FighterSweep Fans, this is the question in the back of many an intelligent mind as it applies to the F-35 Lightning II: who’s right? We have the crowd eager to grab torches and pitchforks anytime the subject is brought up, largely because of the ongoing debate about the JSF’s capabilities in CAS versus those of the A-10. Here is the perspective of Director of Defense and Strategy at the Australian Strategic Policy Institute.

As well, I have had good access to the F-35 program during my time at ASPI. I have had briefings from our own Department of Defense, Lockheed Martin and discussions at the Pentagon on the subject. Most of the discussions were at the unclassified level, but I had the opportunity to discuss the modelling and simulation work that underpins the concept of operations for the F-35 with the practitioners.

My conversations with those involved in modelling work suggested that I was dealing with careful analysts who well understood the nature of their business. They could explain their assumptions and, critically, how they tested the sensitivity of their conclusions to variations of those assumptions and of input parameters.

The results of that work—which should be available to the Committee should you choose to ask for a brief—is starkly at odds with some of the material in submissions you have received.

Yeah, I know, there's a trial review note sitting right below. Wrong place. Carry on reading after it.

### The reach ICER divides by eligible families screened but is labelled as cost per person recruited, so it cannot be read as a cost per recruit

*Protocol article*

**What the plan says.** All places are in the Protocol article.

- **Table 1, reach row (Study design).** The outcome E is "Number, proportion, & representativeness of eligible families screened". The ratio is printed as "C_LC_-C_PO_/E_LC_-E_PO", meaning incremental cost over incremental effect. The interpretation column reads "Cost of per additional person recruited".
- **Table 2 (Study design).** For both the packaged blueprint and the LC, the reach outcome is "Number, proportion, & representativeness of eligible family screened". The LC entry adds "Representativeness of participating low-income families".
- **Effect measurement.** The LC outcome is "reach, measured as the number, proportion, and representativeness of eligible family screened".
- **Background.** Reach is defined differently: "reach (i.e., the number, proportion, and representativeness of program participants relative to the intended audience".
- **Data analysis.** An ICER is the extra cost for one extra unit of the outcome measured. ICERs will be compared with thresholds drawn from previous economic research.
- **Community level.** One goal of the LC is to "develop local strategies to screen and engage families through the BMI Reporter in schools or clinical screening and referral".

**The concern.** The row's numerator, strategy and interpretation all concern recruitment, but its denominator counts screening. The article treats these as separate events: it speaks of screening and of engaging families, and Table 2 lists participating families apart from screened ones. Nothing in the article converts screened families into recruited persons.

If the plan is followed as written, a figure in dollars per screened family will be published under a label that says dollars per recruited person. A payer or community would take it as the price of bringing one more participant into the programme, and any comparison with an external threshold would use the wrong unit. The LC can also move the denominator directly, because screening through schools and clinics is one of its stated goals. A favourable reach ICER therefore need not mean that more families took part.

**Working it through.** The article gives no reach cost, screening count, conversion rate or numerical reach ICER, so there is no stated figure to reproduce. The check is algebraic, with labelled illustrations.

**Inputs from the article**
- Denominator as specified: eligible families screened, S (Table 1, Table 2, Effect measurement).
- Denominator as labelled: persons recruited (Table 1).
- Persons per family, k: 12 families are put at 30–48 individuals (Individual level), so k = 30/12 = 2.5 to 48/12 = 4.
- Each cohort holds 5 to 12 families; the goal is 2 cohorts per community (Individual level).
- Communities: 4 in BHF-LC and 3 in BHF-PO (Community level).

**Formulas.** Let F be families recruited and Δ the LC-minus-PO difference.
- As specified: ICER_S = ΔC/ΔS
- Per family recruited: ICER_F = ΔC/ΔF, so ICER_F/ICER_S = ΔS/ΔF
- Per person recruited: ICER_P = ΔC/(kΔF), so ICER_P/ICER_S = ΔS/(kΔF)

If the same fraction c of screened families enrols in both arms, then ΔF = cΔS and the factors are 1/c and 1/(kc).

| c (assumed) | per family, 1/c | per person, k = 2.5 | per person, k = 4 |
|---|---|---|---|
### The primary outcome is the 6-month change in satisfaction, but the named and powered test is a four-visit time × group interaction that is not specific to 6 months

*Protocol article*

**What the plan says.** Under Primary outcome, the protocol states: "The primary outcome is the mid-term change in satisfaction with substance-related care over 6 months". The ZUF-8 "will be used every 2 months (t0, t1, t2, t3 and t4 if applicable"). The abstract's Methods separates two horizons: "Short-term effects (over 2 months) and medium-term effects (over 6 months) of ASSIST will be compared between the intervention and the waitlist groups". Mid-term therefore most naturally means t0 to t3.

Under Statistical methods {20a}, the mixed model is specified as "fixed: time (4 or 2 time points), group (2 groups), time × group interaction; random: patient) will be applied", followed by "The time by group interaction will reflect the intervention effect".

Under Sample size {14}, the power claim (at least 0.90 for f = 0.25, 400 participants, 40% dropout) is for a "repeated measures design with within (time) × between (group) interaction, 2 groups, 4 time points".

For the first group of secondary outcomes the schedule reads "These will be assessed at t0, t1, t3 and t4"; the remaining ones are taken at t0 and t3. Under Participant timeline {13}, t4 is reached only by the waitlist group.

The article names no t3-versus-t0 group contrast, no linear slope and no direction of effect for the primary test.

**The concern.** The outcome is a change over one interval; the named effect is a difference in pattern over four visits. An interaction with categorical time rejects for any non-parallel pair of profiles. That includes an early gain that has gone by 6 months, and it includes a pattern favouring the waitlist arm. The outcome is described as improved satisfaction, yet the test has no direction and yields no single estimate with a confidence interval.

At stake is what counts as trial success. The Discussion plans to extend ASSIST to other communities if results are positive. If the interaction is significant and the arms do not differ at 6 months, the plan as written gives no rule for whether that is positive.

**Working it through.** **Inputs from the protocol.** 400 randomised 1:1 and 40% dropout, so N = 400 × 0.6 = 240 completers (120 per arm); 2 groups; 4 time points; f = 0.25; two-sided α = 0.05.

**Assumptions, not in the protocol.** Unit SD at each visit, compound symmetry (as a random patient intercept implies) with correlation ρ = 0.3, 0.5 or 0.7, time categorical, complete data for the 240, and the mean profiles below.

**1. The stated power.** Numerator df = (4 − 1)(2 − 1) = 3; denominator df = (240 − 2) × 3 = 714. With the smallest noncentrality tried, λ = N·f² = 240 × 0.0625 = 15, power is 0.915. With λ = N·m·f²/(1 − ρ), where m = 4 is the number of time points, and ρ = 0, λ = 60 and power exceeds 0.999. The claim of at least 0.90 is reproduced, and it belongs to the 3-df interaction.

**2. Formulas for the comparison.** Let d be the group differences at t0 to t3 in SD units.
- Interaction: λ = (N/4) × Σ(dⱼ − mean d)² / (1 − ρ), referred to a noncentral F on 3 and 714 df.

In Defense Of The F-35 Lightning II: Who's Right?
The RAAF’s first F-35A Lightning II is seen here during a test flight. (Photo courtesy of Lockheed-Martin/Department of Defense)

Which brings us to the nub of the question that anyone wanting to understand the F-35 inevitable comes up against—who is right? On one hand you have a very active group of critics who have managed to get traction with the media and with elements of governments in Australia and Canada at least.

As the submissions show, their view is that this program is a fiasco of extraordinary magnitude. On the other hand, you have the acquisition organisations and air forces of some of the most professional and competent operators of combat aircraft in the world—I include in that list Australia, Canada, Japan, Israel, Singapore, the United Kingdom and the United States.

Those groups have access to classified data on the aircraft, and the partner nations also have good internal access to the program. Their collective judgement is that the F-35 is the way ahead for their air combat capability.

The original article at the Australian Strategic Policy Institute can be viewed in its entirety right here.
(Featured Photo courtesy of Wikipedia)